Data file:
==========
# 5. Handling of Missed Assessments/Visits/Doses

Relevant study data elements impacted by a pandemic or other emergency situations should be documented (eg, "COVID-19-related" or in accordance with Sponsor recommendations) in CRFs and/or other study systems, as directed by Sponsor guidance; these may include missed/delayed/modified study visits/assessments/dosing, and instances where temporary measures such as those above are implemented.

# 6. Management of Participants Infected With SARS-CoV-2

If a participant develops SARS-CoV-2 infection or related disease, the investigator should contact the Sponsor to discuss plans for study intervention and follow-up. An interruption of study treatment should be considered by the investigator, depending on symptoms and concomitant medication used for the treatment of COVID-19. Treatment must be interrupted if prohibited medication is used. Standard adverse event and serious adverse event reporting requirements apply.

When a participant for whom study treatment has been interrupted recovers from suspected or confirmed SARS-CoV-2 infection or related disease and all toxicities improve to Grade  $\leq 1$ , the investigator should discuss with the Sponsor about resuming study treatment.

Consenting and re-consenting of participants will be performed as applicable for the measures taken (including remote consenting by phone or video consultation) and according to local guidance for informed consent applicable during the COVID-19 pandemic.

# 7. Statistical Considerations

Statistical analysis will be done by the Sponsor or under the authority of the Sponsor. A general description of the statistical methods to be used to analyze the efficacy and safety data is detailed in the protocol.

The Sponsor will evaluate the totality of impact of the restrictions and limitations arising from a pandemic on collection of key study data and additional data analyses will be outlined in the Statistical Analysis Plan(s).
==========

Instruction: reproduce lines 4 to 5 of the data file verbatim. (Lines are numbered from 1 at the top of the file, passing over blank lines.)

If a participant develops SARS-CoV-2 infection or related disease, the investigator should contact the Sponsor to discuss plans for study intervention and follow-up. An interruption of study treatment should be considered by the investigator, depending on symptoms and concomitant medication used for the treatment of COVID-19. Treatment must be interrupted if prohibited medication is used. Standard adverse event and serious adverse event reporting requirements apply.

When a participant for whom study treatment has been interrupted recovers from suspected or confirmed SARS-CoV-2 infection or related disease and all toxicities improve to Grade  $\leq 1$ , the investigator should discuss with the Sponsor about resuming study treatment.